Determining GST rates calls for cutting the clutter
November, 17th 2009
The discussion paper on GST, released by the Empowered Committee of State Finance Ministers last week, turned out to be a damp squib, disappointing industry and the Centre alike.
Other than the concept of integrated goods and service tax (IGST) for inter-state transactions, the paper offers very little no mention of classification of goods or an exempted list, no plan for phase out of exemptions, no measures to prevent deviation by states from agreed rates, no monitoring machinery, no mechanism for settling disputes and so on. The paper has only reiterated what we knew: that there will be a central GST (CGST) and a state GST (SGST).
And that on goods, there will be four rates at the state level a 0% for exempt goods, a nominal rate (perhaps 1%) for precious metals, a concessional rate for goods of basic importance, and a standard rate.
The paper has also proposed that states continue the exempted items list they have under value added tax (VAT) at least in the initial years. Effectively then, the SGST will be the current VAT with a new nomenclature. For services, the discussion paper has proposed a single rate.
The GST structure at the Centre is yet to be known. The Centre will perhaps make its mind known after the Thirteenth Finance Commission, chaired by Vijay Kelkar, comes out with its recommendation on GST.
No one disputes the compulsion driving a dual GST structure, although a single GST would have been ideal. Indias Constitution allows fiscal federalism, and asking states to give up their power to levy taxes is impossible.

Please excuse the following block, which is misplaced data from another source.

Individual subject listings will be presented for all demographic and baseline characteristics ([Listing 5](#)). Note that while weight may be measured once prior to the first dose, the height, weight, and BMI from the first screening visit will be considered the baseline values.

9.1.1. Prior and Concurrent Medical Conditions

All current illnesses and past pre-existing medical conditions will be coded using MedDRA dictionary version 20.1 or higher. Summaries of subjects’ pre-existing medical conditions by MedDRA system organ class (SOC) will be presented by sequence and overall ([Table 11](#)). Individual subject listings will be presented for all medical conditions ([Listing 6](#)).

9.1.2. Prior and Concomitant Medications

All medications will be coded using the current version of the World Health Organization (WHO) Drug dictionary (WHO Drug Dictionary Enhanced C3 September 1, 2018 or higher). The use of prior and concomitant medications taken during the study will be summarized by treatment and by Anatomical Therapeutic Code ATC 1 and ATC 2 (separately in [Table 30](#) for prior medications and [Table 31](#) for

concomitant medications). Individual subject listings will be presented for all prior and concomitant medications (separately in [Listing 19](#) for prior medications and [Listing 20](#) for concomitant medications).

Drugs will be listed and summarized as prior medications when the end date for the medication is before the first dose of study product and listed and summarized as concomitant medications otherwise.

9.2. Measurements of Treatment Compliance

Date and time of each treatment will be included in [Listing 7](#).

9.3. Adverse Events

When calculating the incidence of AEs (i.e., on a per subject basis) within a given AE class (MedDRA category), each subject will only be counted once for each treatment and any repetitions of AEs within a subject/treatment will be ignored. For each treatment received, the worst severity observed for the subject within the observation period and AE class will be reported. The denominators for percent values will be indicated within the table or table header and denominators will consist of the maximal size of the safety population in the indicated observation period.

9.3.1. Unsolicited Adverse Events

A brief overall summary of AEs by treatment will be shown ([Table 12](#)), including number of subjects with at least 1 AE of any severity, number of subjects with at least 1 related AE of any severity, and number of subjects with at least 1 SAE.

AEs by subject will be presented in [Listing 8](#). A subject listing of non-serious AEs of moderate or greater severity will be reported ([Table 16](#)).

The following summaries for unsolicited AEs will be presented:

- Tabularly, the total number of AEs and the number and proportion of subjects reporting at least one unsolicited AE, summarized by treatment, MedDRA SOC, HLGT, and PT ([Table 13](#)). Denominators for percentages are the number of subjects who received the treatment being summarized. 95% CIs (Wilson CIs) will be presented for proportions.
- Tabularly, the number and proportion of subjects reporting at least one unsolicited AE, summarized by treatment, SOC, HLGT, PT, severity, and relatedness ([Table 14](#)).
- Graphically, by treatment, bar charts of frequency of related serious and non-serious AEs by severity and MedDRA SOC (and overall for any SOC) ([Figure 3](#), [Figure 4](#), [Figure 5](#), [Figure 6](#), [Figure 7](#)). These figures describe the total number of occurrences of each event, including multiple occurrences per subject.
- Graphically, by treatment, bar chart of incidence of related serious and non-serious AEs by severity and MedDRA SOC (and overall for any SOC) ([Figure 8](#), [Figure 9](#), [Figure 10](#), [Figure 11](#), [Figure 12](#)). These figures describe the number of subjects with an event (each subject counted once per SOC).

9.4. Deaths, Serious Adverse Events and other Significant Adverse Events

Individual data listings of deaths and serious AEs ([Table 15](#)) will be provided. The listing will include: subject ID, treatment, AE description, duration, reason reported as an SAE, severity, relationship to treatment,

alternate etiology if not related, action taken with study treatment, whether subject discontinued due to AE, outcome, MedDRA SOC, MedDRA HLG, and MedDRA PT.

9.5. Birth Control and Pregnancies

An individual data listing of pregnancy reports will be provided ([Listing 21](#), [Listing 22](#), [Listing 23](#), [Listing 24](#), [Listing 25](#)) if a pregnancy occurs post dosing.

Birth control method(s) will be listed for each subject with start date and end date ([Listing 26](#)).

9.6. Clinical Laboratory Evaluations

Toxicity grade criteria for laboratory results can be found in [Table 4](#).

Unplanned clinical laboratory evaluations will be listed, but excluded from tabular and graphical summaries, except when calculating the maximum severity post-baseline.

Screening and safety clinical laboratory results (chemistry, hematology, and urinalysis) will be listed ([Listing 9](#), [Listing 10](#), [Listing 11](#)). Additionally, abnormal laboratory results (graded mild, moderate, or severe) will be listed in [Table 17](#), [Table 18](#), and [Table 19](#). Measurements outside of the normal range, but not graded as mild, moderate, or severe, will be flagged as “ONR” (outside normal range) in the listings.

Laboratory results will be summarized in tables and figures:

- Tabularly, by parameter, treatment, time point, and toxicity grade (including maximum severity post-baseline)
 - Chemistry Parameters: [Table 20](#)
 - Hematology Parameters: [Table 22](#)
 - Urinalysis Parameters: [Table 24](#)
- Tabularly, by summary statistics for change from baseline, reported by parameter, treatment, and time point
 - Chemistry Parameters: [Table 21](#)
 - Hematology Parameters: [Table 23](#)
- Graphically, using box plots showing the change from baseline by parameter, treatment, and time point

However, given the experience with the implementation of VAT, a smooth rollout of GST will be challenging. A lot of work needs to be done. Amendment to the Constitution and enactment of a GST Act at the Centre and states may be the easiest of the tasks ahead.
Most importantly, the tax base need to be finalised. That is crucial for finalising tax rates at the Centre and state level. The larger the base and fewer the exemptions, the lower can be the rates.
And, as Central Board of Excise and Customs member Sumit Dutt Majumdar observed at a recent PHD Chamber conference in New Delhi, exemptions need to be brought down to the minimum in a phased manner, from a level of more than 300 at present. Scrapping exemptions in one stroke is impossible. Pruning the list requires consensus among states, a political decision. Moreover, the list needs to be common across states to prevent trade diversion.
Alongside, the states must decide on a common threshold for exemption from tax. Under VAT, the threshold varies from state to state. In the North East, where businesses are small in size and fewer in numbers, the threshold is Rs 2 lakh while in many others, it is Rs 5 lakh. The discussion paper proposes to raise this to Rs 10 lakh. Will all states come on board? Unlikely, unless they are compensated for loss of revenue.
Thats where the Finance Commission would come in. There is also demand that the threshold limit at the Centre for excise (currently Rs 1.5 crore) and services (Rs 10 lakh) be raised. Again, that is a difficult decision, given the revenue implications. The CBEC has rightly said that it does not want a hasty decision.
These concessions are being sought on the pretext of easing the burden for the SME sector. But as Mr Majumdar noted, the solution lies in simplifying procedures, rather than in giving concessions.
These include common registration and return forms for CGST and SGST, e-filing and doing away with physical verification. Schemes for composition/compounding too may find very few takers only those who do not want to avail credit for taxes paid on inputs.
States must agree to keep the threshold low and the list of exempted item small to bring all into the tax net, allow better use of credit for tax paid on inputs and reduce cascading effect.